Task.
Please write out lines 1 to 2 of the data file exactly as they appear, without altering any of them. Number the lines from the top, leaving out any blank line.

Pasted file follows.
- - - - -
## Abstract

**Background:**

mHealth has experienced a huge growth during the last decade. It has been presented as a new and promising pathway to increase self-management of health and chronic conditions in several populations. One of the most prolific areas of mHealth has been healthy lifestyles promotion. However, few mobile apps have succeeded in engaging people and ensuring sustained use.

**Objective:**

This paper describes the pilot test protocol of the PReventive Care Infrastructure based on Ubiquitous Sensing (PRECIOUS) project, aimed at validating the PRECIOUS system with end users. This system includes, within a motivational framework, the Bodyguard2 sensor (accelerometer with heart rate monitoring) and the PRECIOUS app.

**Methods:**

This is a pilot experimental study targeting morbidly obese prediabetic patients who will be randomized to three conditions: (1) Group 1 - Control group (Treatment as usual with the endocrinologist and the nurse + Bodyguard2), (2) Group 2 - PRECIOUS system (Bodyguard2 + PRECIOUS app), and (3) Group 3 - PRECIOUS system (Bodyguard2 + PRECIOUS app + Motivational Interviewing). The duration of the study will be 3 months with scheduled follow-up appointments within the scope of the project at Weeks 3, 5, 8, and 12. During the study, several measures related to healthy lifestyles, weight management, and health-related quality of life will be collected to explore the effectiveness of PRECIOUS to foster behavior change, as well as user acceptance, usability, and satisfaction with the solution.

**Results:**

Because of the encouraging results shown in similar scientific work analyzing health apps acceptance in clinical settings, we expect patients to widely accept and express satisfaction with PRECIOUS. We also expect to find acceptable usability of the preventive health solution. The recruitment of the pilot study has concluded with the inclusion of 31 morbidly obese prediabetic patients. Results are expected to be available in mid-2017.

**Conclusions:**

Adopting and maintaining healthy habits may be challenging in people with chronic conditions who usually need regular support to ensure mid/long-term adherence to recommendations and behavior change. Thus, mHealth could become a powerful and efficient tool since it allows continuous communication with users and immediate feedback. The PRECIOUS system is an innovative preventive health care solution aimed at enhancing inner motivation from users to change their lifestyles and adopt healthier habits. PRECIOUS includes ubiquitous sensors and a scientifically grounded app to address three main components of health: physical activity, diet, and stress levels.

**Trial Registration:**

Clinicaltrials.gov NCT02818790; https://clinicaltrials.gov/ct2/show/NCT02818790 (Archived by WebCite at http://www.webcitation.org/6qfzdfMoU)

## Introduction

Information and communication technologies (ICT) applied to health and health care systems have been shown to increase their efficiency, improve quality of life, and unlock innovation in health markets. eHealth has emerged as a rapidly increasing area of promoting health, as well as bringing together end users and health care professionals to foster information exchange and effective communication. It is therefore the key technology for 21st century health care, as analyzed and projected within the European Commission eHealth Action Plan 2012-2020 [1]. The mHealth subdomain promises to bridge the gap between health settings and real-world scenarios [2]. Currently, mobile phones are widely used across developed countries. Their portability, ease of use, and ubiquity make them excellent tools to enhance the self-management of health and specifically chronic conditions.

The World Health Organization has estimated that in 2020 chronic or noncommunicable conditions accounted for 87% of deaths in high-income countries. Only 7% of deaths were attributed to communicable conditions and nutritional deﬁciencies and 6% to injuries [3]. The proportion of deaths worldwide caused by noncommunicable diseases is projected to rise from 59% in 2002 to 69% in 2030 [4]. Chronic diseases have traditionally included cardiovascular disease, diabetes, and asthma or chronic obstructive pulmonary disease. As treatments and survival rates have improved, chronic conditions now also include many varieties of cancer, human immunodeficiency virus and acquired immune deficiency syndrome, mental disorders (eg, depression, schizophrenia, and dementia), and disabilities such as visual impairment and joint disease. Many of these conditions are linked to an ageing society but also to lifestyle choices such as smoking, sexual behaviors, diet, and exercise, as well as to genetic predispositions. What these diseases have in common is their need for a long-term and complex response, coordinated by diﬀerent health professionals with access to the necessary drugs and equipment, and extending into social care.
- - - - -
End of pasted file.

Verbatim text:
## Abstract

**Background:**